So what happens if there is a negative skew in our barrier-option problem? Increase volatility where gamma is positive and the price will rise. Decrease volatility where the gamma is negative and the price will ... rise. The result is that with a negative skew the option value rises everywhere. You should have sold the option for significantly more than you did, hence your loss of money and job.
It is quite simple to measure the true sensitivity of an option value to a range of volatilities as above and that is to solve the Black-Scholes equation with volatility being 17% whenever gamma is positive and 23% whenever gamma is negative. This will give the lowest possible option value. And then price again using 23% when gamma is positive and 17% when gamma is negative. This will give the highest possible option value. This is easily done, but not by Monte Carlo, you'll have
Figure 5.2: Uncertain volatility model, best and worst cases.
to solve by finite-difference methods. This model is called the Uncertain Volatility Model (see Avellaneda, Levy & Paras, 1995).
In Figure 5.2 are shown the best and worst cases for this up-and-out call option. Note that at the point where vega is zero there is actually a factor of 3 difference between the worst and best cases. That is an enormous range considering volatility is only allowed between 17 and 23%. Yet it is far more realistic than what you get by 'varying a constant.'
Figure 5.3: Value versus constant volatility.
As well as looking out for gamma changing sign you can spot potential hazards of the above form by plotting the value of an option versus a constant parameter. This is shown in Figure 5.3 for the up-and-out call option. If you ever see non-monotonicity then it should set alarm bells ringing. Non-monotonicity is telling you that sometimes the higher the parameter value the better, sometimes the lower the better. Beware. And, by the way, you get the same thing happening in some CDO tranches.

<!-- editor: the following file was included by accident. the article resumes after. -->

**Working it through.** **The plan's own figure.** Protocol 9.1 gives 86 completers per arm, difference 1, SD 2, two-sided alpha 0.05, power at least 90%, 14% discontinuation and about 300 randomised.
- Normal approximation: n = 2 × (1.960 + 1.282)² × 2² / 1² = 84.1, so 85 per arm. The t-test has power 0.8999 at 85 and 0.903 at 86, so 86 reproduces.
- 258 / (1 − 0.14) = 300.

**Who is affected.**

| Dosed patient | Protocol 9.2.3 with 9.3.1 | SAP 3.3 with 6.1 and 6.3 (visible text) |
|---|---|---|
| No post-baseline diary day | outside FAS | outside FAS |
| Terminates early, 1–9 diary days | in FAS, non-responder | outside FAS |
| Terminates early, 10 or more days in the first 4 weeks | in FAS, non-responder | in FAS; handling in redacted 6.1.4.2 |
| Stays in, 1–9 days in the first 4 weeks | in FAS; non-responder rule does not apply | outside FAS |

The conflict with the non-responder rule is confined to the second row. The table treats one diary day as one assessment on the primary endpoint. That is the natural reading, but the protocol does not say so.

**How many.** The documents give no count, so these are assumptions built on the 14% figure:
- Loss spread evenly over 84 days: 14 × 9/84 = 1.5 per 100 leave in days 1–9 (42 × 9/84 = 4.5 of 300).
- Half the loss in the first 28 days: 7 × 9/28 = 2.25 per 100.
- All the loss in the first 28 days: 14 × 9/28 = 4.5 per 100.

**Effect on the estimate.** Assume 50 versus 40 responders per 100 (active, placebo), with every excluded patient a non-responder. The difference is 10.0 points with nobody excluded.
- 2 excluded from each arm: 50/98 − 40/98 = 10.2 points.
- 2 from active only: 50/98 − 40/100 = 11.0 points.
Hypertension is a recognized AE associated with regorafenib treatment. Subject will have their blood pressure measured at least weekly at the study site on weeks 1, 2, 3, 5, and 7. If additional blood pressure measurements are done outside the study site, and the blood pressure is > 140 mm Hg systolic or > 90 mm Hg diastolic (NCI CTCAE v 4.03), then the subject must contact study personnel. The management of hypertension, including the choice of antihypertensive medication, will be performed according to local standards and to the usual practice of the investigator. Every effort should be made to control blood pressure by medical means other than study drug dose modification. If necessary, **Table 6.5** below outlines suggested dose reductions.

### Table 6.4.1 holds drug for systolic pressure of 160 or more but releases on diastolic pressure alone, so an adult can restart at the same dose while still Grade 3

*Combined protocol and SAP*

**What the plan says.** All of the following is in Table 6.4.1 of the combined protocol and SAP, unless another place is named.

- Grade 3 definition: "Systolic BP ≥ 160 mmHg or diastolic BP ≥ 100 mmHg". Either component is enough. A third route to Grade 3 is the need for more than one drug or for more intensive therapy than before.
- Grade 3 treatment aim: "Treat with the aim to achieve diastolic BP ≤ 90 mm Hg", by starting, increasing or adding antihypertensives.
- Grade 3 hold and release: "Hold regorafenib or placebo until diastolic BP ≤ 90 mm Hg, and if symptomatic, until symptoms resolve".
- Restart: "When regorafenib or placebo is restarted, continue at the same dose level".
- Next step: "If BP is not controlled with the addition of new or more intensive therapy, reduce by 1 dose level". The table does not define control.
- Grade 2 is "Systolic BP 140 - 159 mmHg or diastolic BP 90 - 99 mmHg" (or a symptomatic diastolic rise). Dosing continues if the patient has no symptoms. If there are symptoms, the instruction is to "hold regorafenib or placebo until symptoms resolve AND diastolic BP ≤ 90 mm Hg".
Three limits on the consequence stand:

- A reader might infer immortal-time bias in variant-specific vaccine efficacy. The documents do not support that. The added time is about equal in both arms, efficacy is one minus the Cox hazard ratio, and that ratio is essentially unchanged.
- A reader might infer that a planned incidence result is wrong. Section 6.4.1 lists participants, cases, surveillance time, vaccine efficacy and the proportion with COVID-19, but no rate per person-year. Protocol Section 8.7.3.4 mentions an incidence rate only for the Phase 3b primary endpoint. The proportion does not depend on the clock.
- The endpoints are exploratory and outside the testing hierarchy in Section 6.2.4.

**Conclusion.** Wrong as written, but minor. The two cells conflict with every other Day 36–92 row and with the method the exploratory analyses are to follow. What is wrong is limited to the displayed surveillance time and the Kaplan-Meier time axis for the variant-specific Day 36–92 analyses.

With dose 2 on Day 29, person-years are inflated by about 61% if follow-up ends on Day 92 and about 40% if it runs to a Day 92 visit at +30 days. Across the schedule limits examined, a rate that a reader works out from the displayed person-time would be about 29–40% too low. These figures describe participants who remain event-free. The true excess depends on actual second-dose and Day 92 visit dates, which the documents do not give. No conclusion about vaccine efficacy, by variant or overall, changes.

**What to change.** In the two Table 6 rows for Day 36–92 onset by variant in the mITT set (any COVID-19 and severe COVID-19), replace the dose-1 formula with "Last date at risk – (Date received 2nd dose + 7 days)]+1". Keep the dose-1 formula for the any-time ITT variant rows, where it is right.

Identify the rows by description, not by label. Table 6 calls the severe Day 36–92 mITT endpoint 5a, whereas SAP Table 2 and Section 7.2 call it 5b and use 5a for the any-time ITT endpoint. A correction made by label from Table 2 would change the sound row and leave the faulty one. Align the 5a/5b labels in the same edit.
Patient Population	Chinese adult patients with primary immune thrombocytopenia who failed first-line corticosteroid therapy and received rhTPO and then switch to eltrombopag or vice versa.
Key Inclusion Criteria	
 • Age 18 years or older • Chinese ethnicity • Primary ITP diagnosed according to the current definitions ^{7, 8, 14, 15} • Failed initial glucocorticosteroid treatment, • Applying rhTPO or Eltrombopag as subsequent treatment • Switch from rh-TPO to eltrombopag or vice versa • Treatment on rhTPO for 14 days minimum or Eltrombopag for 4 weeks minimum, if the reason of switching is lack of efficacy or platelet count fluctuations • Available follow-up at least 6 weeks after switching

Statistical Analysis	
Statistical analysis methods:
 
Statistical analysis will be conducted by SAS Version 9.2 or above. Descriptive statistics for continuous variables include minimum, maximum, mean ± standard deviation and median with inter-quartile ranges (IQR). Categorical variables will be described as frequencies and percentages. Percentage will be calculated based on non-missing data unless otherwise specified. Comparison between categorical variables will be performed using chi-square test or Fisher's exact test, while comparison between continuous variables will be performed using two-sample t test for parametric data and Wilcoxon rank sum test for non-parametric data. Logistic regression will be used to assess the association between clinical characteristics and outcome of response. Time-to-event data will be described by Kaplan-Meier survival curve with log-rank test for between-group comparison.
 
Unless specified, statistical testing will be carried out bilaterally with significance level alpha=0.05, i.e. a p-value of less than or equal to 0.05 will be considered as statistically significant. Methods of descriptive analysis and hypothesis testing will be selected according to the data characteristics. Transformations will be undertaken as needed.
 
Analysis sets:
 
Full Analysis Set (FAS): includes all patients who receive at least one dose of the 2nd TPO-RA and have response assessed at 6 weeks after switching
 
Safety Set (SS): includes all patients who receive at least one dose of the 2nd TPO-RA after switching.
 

Traditionally minded quants have fudges to try to address this problem. These fudges involve measuring delta and seeing how delta changes as volatility changes. This is a very poor substitute for doing the job properly.
Example Another obvious example is the cliquet option. With some of these cliquet contracts you find that they are insensitive to volatility in classical models. Suppose that you price a cliquet using a volatility of 20%. You find that the price is $17.1. You then use a volatility of 15% and the price becomes $17.05. Continuing with the test for robustness you use a volatility of 25% and find a price of $17.07. Seems pretty insensitive to volatility. You now use a volatility of 10%, and then 30%, both times the theoretical price hardly changes. You then use the model that everyone else thinks of as 'cutting edge,' the Heston model (Heston, 1993), again $17 give or take a few cents. Finally, the ultimate test, you call up another bank, disguising your voice, and ask their price. Yet again, $17.
By now you are thinking that the cliquet is insensitive to volatility, that its price is close to $17. So you add on a tiny profit margin (after all, these contracts are so popular, lots of demand and therefore not much room for a profit margin), sell it to your client and relax after a job well done. Risk management will be proud of all the stress testing you've done.
Christ! A few weeks later you're fired, again, after huge losses on cliquet options. What went wrong?
There's a big clue that you found during your stress testing. It seems that the price was insensitive to simple volatility models. From this what can you conclude?
The incorrect and naive, although common, conclusion is that indeed your volatility assumption does not matter. You could not be more wrong. There is a lot of volatility risk in this contract, it just happens to be cleverly hidden.
What contract is insensitive to volatility? Simply stock. Is the cliquet option the same as stock? No way, it is far more complicated than that!
Therefore the apparent insensitivity to volatility is masking the 'change of sign of gamma that we ve seen above. See Wilmott (2002) for details about these contracts, how sensitive they really are and why the traditional 'fudges will not help you.
-  If Bill Clinton can ask what the meaning of 'is' is then I can ask how important is an 'an.
-  I say 'Generally speaking because this is not exactly true. We are dealing with diffusion equations here and for them any change to a parameter in one place will affect the solution everywhere.
-  If you have a finite-difference code working for a constant volatility model then rewriting the code to price in this model should take less than a minute. To modify your Monte Carlo code to do the same things will takes weeks!
-  People also use plots like this to back out implied volatilities. This is meaningless when there is non-monotonicity. You can get multiple implied volatilities, or no implied volatility at all. The naive would say that the latter means arbitrage. It doesn't, unless you live in a world where the parameter is definitely constant. That's not my world.
-  It is common practice to fudge your way out of a hole in this business. Although the subject could be far more 'scientific' this tendency to apply fixes without addressing fundamental issues restricts the subject to being a branch of 'carpentry.'